| WMU News
KALAMAZOO, Mich.—Historian Dr. James P. Cousins, associate dean for the College of Arts and Sciences at Western Michigan University, recently published a new book. "Horace Holley: Transylvania University and the Making of Liberal Education in the Early American Republic" examines the growth and transformation of higher education in the early 19th century.
Cousins, who was a 2012 scholar-in-residence at Transylvania, said the project was an outgrowth of his interests in the history of American intellectualism.
"The confluence of education, populism, credit economies and nationalism makes this period particularly interesting. America was coming of age and Americans adjusted by developing intellectual identities that were both familiar and original,” Cousins says. “The book uses an important education figure, Horace Holley, as a way to illuminate these developments."
In support of the release, Cousins was on the Transylvania University campus this month for a presentation and book signing and was featured on the air with WUKY-FM radio. He also offered an additional book signing while in Lexington, Kentucky.
About the book
Outspoken New England urbanite Horace Holley (1781–1827) was an unlikely choice to become the president of Transylvania University—the first college established west of the Allegheny Mountains. Kentuckians doubted his leadership abilities, some questioned his Unitarian beliefs, and others just saw him as another arrogant, elitist Yankee. Despite their misgivings, Holley ushered in a period of sustained educational and cultural growth at Transylvania, and the university received national attention for its scientifically progressive and liberal curriculum. The resulting influx of wealthy students and celebrated faculty—including Constantine Samuel Rafinesque—lent Lexington a distinguished atmosphere and gave rise to the city’s image as the "Athens of the West."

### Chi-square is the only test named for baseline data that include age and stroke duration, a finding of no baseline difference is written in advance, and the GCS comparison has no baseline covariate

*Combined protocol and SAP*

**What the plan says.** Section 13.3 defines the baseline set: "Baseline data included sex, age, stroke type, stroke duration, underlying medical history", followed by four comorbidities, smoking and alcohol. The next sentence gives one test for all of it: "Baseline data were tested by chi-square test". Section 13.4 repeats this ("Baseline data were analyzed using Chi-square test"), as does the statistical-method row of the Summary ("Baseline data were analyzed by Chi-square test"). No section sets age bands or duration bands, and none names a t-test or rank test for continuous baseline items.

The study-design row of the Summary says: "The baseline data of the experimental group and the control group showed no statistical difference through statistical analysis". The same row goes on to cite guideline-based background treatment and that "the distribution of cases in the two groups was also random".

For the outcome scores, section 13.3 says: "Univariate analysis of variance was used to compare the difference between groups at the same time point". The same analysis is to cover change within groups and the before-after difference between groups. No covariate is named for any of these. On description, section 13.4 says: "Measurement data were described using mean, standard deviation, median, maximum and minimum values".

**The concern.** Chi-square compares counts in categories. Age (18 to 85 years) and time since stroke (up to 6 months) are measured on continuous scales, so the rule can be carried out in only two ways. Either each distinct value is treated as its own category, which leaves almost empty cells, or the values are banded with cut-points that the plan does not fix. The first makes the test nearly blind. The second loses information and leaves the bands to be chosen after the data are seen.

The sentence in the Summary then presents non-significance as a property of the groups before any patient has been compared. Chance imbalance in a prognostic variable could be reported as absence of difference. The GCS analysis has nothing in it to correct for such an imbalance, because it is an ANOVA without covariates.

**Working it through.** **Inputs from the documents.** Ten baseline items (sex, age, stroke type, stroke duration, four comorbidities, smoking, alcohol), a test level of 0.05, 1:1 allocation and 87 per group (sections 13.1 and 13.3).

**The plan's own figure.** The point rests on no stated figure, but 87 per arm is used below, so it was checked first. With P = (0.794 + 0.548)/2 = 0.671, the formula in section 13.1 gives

Drawing upon a wealth of previously used and newly uncovered primary sources, Cousins analyzes the profound influence of westward expansion on social progress and education that transpired during Holley's tenure. This engaging book not only illuminates the life and work of an important yet overlooked figure, but makes a valuable contribution to the history of education in the early American Republic.
About the author
As associate dean of the College of Arts and Sciences at WMU, Cousins oversees student and faculty engagement, enrollment management and curriculum development. He teaches courses in early American history and historical methods.
Cousins is the author of more than 20 essays, reviews and peer-reviewed articles and is co-author of "Collaboration and the Future of History of Education: Preserving the Right to Think and Teach Historically." His latest book was released Oct. 28 through University Press of Kentucky. The book is available through Amazon.